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Moody’s downgrades three CY banks

08/11/2011 08:41
Moody’s downgraded on Tuesday three Cypriot banks due to “the reduced ability of the country to support its large banking system”.

The agency downgraded Bank of Cyprus and Hellenic Bank by one notch and Marfin Popular Bank by three notches due to the latter’s higher exposure to Greece and its possible state support.

Specifically, Moody’s downgraded Bank of Cyprus by one notch to Ba2 from Ba1, Hellenic Bank by one notch to Ba2 from Ba1 and Marfin Popular Bank Public Co Ltd by three notches to B2 from

Moody's has also placed the ratings of the three banks on review for further downgrade.

According to the report, Moody's reassessment of the sovereign capacity to support the banking system reflects a weakening in the strength of the country's balance sheet, as indicated by the two-notch downgrade of Cyprus's government bond ratings to Baa3 from Baa1 on 4 November.

“Moody's multi-notch downgrade of Marfin reflects a weakening of the banks' standalone credit strength, in addition to the above-mentioned reduction in the country's capacity to provide support”.

“Compared to its peers, Marfin's higher exposures to Greek government bonds (GGBs), at around 91% of Tier 1 capital, render it particularly vulnerable to losses under the revised deal on greater private-sector involvement (PSI) announced on 27 October”, it added.

“Moody's estimates that Marfin would require capital of more than EUR1 billion to meet the central bank's minimum Core Tier 1 capital requirement of 8% and conform with the European Banking Authority's 9% minimum Core Tier 1”, the report said.

“While the bank is exploring various options to address this gap, given the current difficult market conditions, the task of raising such a substantial amount of capital (equivalent to around 5% of Cypriot GDP) by June 2012 significantly increases the likelihood that the bank will require a large capital injection from the government”.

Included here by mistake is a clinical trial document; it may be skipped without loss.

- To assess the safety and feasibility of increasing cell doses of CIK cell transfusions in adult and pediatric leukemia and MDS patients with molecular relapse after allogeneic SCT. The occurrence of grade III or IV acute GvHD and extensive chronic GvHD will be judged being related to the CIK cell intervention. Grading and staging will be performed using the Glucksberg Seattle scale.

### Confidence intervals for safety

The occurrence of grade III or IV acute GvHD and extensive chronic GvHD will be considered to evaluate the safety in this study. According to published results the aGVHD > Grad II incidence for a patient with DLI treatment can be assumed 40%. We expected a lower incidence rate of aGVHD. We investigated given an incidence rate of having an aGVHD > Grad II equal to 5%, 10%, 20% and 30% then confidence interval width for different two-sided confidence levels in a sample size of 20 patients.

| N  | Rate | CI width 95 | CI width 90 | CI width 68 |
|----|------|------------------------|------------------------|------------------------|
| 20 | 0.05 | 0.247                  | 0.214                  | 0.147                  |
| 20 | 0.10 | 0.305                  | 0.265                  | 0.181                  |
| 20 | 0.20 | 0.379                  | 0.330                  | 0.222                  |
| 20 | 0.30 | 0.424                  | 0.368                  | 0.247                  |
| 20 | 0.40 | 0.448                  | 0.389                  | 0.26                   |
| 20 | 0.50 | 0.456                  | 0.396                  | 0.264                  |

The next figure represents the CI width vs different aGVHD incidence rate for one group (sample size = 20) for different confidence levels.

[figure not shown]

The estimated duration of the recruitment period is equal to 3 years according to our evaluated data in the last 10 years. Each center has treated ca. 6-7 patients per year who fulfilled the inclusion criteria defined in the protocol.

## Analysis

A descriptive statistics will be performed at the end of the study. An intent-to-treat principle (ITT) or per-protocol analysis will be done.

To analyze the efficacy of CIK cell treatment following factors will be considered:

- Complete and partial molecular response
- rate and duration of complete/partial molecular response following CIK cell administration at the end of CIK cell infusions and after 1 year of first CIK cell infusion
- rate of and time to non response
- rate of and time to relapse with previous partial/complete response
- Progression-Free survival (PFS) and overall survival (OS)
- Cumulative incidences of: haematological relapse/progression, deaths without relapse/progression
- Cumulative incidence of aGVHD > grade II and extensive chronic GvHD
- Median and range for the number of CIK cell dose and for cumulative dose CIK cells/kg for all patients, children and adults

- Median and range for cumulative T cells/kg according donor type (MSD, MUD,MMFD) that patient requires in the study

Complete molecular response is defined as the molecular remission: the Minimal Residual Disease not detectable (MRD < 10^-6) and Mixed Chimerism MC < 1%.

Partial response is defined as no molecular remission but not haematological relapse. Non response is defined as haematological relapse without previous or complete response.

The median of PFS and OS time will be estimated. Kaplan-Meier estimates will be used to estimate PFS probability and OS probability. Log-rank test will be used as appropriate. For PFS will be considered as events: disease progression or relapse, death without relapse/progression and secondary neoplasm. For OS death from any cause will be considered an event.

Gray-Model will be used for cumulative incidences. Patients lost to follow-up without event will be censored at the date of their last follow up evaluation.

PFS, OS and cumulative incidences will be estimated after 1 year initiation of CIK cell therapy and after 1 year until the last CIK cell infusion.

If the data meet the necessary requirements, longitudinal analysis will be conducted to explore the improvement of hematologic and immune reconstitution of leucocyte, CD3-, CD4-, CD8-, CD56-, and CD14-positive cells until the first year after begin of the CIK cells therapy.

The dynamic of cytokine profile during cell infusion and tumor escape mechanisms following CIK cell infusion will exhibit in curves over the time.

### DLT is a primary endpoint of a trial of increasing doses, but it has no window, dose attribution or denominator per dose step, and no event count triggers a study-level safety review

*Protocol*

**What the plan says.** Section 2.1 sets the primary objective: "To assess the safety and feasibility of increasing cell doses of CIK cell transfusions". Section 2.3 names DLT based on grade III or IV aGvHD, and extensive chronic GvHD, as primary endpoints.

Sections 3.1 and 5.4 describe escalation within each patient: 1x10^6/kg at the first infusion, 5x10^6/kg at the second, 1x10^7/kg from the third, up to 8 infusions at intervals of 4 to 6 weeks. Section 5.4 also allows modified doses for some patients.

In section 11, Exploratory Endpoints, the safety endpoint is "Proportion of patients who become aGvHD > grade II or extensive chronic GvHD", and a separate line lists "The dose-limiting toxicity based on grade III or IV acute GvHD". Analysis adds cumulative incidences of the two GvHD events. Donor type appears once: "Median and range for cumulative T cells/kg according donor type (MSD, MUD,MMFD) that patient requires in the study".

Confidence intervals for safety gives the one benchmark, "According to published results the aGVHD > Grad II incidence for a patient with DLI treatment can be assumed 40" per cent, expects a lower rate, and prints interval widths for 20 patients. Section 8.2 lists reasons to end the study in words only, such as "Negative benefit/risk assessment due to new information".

Based on Moody's analysis, the other two rated banks could cover the capital shortfall triggered by the currently proposed GGB impairments without any external assistance.

According to the report, “whilst the Bank of Cyprus's exposures to GGBs, at 53% of Tier 1, imply material impairment losses, its ability to replenish core capital is supported by EUR887 million worth of Convertible Enhanced Capital Securities (CECS) that can be converted into Core Tier 1 capital”.

Hellenic's exposures to GGBs at 18% of Tier 1 are considered moderate.

Moody's notes, however, that further haircuts to GGB holdings, beyond the recently accounted 50%, cannot be ruled out in the future, which would exert additional pressure on the banks.

The greater-than-expected weakening in the macroeconomic conditions in both Cyprus and Greece -- the banks' two main markets -- will pose operating challenges for the three banks over the near to medium term.

Moody's review of the ratings on the three Cypriot banks will focus on the impact of this weakening operating environment on three primary areas:

(1) The banks' ability to sustain their current funding and liquidity profiles. Cypriot banks' funding bases have shown resilience since the Greek crisis began; however, a relatively high reliance on deposits from foreign-owned corporate entities -- accounting for around one third of total deposits for the three rated banks -- exposes these banks to potential negative shifts in market confidence and the risk of deposit outflows. These negative shifts in market confidence could arise from a range of factors, such as any further adverse developments in Greece, a potential further weakening in the Cypriot government's fiscal position or concerns regarding individual banks. The review will also focus on the fragility of the banks' deposits in their Greek operations.

(2) Further deterioration in the banks' non-performing assets, triggered by the ongoing deterioration in the payment capacity of Greek households and corporates, which account for a significant part of the banks' loan books (18% of loans for Hellenic, 35% for BoC and 46% for Marfin), as well as the increasing risk of the underperformance of loans to the Cypriot private sector. Real GDP growth for Cyprus in 2012 has been revised down by Moody's to 0.2% from 1% previously. In addition to these pressures, the review will also assess the banks' capacity to absorb further potential losses stemming from their GGB exposures, as additional haircuts to GGBs, beyond the recently accounted 50%, cannot be ruled out in the future.

(3) Pressure on the banks' profitability, despite their strong domestic franchises and solid record of pre-provision profitability. In addition to Moody's expectation of losses on the banks' Greek operations, the rating agency is concerned that the profitability of the banks' Cypriot operations will also be weakened by higher provisioning and lower business volumes.